It is important to limit the number of homes looked in one day because they begin to run together. It’s a good idea to use a checklist to help future home buyers track the properties they have seen. It is also helpful to actually begin to narrow down the properties after each visit. For example, if house #3 was better than house #2, immediately eliminate house #2.

Communicate which houses you don’t like and why. Sometimes it takes going out and looking more than one time before home buyers and agents really have a good grip on exactly what they are looking for. If home buyers become interested in a for-sale-by- owner, they should ask their agent to contact the seller to see if the seller will cooperate (pay a commission) with a buyer’s agent.

 

 

5. Select a home

 

Once the search is narrowed down to one or two homes, the agent will do whatever research necessary to help, but the decision will ultimately be the home buyers. Once they selected one home to focus on, the agent will do a comparative market analysis on that property. This involves determining “fair market value” by looking at what other buyers were willing to pay for properties similar to the target in the same neighborhood or area.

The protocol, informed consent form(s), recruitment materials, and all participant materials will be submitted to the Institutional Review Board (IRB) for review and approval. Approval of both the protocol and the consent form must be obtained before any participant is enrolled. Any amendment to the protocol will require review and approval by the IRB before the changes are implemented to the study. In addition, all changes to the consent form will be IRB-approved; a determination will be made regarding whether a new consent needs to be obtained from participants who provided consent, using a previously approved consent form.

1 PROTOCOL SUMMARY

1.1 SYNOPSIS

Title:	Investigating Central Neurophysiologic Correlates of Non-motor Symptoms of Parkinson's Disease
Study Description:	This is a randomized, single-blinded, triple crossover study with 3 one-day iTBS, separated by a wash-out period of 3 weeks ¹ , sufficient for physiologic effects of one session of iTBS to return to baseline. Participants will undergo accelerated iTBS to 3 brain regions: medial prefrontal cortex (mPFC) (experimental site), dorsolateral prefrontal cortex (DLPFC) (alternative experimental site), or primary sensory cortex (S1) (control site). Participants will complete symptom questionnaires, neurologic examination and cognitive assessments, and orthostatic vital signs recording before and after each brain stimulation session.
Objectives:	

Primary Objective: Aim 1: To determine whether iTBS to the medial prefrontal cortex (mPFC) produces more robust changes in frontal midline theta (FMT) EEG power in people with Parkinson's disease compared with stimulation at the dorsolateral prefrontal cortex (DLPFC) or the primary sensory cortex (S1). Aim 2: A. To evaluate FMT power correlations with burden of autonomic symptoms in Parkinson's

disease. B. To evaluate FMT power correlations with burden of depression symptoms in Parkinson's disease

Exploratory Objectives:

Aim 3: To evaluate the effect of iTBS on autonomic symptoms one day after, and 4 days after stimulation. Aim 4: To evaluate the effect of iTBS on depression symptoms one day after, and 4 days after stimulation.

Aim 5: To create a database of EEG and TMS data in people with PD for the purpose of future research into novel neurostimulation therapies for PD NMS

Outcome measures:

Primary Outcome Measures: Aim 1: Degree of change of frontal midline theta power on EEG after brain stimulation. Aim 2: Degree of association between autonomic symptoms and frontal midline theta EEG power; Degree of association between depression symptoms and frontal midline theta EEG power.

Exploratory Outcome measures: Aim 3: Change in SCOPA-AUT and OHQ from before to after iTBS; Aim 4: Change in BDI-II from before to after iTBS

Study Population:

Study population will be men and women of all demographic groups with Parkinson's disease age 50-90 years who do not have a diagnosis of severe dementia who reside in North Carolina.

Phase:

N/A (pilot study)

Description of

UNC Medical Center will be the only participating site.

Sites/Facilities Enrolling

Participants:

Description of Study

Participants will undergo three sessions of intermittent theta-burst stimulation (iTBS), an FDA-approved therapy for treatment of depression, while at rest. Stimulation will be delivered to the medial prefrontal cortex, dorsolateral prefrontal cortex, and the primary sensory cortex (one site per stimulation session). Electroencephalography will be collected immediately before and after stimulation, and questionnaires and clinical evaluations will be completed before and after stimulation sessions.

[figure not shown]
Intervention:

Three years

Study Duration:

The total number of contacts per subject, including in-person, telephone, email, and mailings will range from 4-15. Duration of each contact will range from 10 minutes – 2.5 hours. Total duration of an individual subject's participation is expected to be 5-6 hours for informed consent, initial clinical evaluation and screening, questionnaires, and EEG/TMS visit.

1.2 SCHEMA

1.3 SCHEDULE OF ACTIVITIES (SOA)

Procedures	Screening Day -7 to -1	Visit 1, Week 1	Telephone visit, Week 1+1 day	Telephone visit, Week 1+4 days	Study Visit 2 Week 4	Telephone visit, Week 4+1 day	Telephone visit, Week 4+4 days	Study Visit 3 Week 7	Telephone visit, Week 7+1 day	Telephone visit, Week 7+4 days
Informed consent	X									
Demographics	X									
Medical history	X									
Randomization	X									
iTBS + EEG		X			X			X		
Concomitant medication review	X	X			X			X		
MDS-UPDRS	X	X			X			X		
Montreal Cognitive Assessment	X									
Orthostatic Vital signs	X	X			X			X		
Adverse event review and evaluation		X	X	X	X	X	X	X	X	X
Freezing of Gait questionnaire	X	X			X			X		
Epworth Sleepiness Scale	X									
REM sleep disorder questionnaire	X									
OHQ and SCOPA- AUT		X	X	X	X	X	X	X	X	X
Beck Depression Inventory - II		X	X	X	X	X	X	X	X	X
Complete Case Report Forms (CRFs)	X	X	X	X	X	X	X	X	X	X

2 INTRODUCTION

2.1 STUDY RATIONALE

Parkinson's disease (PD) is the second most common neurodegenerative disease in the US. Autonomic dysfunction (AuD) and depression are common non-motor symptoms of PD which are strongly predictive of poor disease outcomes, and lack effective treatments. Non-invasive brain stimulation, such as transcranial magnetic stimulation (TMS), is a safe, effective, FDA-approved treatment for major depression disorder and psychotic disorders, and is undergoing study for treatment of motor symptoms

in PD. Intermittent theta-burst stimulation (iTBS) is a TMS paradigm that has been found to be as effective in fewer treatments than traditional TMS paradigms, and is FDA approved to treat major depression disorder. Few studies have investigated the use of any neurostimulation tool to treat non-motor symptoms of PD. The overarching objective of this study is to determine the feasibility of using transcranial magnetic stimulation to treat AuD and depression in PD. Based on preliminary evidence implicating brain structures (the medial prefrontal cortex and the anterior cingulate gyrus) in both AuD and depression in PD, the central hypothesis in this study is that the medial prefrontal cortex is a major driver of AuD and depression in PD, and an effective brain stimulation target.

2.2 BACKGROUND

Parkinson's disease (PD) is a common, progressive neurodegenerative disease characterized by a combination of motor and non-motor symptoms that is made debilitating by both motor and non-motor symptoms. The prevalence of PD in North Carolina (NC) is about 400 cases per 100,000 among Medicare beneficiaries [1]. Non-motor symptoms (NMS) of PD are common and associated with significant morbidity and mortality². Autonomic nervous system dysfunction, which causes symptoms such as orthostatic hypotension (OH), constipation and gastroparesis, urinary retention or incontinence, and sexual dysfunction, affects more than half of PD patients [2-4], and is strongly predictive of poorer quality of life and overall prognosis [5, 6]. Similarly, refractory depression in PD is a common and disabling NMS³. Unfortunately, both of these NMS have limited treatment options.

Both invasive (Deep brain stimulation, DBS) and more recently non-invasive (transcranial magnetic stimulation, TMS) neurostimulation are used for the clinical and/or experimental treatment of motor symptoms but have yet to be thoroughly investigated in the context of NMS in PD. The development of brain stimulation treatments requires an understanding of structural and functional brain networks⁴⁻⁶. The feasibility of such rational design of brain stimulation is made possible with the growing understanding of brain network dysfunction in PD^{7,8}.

6. Making an offer and negotiation

 

When making an offer on a property, it is important to decide ahead of time how much to offer for the house. The agent‘s market analysis should help in the initial offer price. If there is any personal property that the buyer would like to include add it to the purchase agreement. The purchase agreement should include when the buyer plans to close; and what inspections are planned.

 

Once the offer has been presented, the seller will either accept the offer outright, reject the offer outright, or counter offer. The counter process can go back and forth many times. It’s important for all parties to keep their cool and focus on the goal.

 

 

7. Get inspections and remove conditions 

 

If, as part of your offer, you asked for time to be allowed to have inspections conducted on the property, you should have written what is called a conditional offer. Offers can be conditional upon financing, inspections, the receipt of acceptable condo estoppels certificates, the sale of property, and many other conditions. It is important that all deadlines be met and that all conditions are removed exactly the way the contract describes. Your agents are responsible for making sure this is done correctly.